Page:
BLACK AND LITTLE WHITE PILLOW COVER
This snake brocade cushion handwoven on a backstrap loom by Tzozil women from Chiapas in Southwestern Mexico. Traditional garments such as huilipes and capes are adorned through brocading – a traditional practice which contributes to the renowned richness and complexity of the indigenous dress of Chiapas. In the Chiapatecan highlands, brocade is seen not only as an art form but as a sacrosanct ritual, passed down by gods and perfected by ancestors. These pieces exemplify the blending of a rich and ancient traditional craft with contemporary aesthetics and designs, with the result being truly Mexican products.
The backstrap loom is much smaller than its pedal-operated counterpart and consists mainly of strings, sticks and a strap that loops around the waist of the weaver – hence the name. In use, one end of the loom is tied to a tree or pole whilst the weaver maintains tension with the other end. This means of manufacture is far more versatile that the pedal loom, but is not capable of making pieces as large. Widely used throughout Central America since pre-Colombian times, the weaver works sitting on the floor or a bench, pulling a bar to and from her stomach. It is due to this that a weaver is often seen as ‘giving birth to her fabric.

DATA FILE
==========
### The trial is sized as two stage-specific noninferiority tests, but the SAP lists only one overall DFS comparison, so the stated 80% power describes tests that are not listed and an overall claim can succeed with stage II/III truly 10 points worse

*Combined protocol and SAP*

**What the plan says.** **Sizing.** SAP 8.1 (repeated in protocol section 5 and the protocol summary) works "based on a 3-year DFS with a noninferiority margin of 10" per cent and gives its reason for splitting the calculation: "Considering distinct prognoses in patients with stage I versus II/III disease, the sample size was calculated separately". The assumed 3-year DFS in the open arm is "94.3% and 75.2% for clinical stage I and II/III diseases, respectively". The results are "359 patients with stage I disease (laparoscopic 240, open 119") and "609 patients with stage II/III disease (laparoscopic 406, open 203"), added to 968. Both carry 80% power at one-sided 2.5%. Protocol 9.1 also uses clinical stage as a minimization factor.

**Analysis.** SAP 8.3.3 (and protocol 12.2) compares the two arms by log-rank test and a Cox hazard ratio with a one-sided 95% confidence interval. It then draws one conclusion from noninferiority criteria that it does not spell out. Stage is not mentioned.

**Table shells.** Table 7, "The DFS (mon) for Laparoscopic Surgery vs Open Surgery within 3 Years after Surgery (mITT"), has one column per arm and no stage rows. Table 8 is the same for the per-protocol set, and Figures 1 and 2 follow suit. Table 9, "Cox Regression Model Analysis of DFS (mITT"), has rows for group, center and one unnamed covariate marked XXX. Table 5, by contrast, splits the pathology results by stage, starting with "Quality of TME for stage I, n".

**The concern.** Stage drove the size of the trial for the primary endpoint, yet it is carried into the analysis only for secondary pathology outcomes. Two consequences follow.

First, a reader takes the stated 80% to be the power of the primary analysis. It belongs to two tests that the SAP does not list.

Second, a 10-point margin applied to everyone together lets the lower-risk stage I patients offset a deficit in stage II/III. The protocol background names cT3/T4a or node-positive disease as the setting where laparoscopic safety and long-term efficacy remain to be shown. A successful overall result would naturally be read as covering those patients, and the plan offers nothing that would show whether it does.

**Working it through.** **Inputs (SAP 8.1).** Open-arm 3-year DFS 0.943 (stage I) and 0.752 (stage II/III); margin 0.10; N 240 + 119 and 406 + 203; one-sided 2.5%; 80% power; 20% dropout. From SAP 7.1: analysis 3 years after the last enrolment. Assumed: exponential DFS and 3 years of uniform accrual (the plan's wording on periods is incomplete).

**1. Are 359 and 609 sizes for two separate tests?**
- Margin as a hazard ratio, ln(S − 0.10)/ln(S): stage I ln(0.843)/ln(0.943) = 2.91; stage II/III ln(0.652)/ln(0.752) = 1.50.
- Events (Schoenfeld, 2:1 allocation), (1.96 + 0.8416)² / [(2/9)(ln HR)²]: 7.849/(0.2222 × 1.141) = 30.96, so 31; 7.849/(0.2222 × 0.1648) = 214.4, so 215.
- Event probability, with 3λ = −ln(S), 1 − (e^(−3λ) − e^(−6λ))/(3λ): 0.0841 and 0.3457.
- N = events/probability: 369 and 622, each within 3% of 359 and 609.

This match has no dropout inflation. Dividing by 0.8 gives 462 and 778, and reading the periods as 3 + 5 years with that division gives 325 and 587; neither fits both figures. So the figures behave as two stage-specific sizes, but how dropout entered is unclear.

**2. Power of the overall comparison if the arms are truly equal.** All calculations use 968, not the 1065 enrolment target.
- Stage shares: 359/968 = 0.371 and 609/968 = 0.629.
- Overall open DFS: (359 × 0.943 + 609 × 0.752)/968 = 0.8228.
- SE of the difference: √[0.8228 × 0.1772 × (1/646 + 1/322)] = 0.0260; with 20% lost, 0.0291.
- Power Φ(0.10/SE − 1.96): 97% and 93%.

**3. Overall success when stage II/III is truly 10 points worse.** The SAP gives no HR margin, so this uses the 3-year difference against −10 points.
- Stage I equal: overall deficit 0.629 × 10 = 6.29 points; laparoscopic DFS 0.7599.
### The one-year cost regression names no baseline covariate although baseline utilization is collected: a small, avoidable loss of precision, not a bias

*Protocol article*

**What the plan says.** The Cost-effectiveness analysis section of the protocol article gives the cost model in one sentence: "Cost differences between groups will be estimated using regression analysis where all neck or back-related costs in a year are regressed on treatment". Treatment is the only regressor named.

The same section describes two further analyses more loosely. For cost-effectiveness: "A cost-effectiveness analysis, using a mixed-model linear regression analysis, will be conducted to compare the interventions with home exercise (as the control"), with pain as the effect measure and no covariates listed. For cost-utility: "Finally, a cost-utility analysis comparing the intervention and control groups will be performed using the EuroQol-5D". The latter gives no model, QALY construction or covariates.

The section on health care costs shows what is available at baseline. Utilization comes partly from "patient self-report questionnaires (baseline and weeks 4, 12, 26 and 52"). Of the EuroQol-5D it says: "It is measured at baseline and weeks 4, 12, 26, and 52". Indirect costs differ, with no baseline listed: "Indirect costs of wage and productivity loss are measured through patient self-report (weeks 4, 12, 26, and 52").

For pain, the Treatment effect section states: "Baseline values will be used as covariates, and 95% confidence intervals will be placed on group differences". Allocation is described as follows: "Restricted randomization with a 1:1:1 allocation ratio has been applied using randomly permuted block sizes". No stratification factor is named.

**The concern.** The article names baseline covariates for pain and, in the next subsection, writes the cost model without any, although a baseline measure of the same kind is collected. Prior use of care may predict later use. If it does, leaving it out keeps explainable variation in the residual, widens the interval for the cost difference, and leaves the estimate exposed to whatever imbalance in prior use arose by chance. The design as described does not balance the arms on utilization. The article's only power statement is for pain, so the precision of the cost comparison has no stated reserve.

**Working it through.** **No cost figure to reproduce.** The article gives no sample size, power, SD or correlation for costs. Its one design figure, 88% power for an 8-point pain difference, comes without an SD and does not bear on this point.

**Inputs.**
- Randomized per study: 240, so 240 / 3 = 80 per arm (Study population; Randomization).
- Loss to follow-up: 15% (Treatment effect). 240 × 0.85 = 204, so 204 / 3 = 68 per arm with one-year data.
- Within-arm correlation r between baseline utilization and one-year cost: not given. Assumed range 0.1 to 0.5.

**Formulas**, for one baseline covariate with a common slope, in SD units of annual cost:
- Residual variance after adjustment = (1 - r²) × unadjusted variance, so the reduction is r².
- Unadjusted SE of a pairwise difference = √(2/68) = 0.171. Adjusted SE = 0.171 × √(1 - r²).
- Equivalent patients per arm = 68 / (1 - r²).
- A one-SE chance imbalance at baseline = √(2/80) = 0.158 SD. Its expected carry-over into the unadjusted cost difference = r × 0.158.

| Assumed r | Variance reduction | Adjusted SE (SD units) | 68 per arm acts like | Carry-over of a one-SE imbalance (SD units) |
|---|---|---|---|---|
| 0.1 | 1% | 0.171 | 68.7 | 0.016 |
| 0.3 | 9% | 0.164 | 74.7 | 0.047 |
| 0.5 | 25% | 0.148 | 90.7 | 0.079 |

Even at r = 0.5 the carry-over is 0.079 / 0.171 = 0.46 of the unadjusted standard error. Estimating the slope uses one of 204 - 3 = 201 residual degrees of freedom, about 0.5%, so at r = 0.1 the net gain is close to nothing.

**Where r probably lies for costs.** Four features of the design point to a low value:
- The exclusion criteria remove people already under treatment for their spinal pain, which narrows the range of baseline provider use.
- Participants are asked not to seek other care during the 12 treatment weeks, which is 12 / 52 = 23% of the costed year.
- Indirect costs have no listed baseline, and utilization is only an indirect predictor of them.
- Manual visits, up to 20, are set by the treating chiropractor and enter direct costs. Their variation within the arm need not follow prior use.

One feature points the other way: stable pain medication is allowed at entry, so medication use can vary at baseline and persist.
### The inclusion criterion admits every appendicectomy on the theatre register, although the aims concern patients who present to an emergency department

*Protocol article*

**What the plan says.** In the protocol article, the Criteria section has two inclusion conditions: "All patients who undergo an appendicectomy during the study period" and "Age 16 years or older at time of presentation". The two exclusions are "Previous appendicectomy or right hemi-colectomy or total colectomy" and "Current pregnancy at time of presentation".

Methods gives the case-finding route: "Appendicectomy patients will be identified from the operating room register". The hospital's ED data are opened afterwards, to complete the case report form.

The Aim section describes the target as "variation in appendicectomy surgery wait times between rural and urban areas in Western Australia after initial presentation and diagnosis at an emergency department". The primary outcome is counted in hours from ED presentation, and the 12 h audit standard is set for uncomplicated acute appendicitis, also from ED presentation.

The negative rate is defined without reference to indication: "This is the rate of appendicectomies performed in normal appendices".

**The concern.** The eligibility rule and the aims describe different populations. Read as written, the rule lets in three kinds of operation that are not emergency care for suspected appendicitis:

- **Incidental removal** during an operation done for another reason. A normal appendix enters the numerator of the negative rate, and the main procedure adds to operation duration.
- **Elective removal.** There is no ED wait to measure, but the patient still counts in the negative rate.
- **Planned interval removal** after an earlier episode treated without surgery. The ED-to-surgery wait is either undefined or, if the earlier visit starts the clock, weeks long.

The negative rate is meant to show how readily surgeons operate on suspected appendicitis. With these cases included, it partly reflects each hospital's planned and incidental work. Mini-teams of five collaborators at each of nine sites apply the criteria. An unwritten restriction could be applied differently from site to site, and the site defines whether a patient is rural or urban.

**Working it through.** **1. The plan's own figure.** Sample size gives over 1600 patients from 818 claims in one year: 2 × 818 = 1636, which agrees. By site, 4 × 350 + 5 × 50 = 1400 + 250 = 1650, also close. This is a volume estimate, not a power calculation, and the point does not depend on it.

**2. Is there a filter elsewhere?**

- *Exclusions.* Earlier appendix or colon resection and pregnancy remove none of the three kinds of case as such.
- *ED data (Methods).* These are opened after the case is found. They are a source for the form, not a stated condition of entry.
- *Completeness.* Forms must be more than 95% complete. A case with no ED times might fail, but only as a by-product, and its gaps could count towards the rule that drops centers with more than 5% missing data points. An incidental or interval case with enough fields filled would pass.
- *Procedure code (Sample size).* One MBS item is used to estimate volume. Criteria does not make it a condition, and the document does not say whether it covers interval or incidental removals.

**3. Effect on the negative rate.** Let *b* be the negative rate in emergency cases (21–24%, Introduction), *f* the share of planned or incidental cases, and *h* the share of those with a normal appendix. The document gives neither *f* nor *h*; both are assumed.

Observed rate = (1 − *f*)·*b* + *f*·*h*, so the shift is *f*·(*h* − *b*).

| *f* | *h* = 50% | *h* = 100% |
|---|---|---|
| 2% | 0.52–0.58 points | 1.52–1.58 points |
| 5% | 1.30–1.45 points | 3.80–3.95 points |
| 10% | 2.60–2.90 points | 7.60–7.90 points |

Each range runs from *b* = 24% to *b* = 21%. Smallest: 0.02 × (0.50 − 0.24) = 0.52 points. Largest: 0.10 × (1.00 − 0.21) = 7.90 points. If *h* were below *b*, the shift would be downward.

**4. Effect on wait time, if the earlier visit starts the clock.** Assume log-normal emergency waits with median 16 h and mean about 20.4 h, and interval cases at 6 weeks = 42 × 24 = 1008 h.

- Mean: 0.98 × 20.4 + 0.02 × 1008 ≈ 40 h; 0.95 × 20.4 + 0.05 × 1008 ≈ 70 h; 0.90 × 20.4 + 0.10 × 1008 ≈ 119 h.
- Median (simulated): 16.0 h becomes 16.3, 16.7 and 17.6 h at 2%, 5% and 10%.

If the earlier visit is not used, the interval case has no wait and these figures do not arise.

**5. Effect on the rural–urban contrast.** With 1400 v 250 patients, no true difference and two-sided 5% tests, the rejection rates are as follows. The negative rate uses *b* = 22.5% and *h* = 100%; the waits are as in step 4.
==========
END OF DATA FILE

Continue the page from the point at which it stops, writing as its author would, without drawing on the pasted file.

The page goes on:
For generations Chiapatecan women have woven and brocaded traditional garbs, with their intricate designs forming part of a complex cosmological representation. Diamond forms refer to the shape of earth and sky, whilst undulating lines symbolize the fertile earth and natural abundance. Three vertical lines connote ancestral figures, whilst more figurative representations are usually icons for the rain god who watches over earth and ensures fertility.
THIS ITEM IS ELIGIBLE FOR RETURN WITHIN 30 DAYS OF RECEIPT IF UNUSED AND IN ITS ORIGINAL CONDITION.
17.72 x 12.99 inches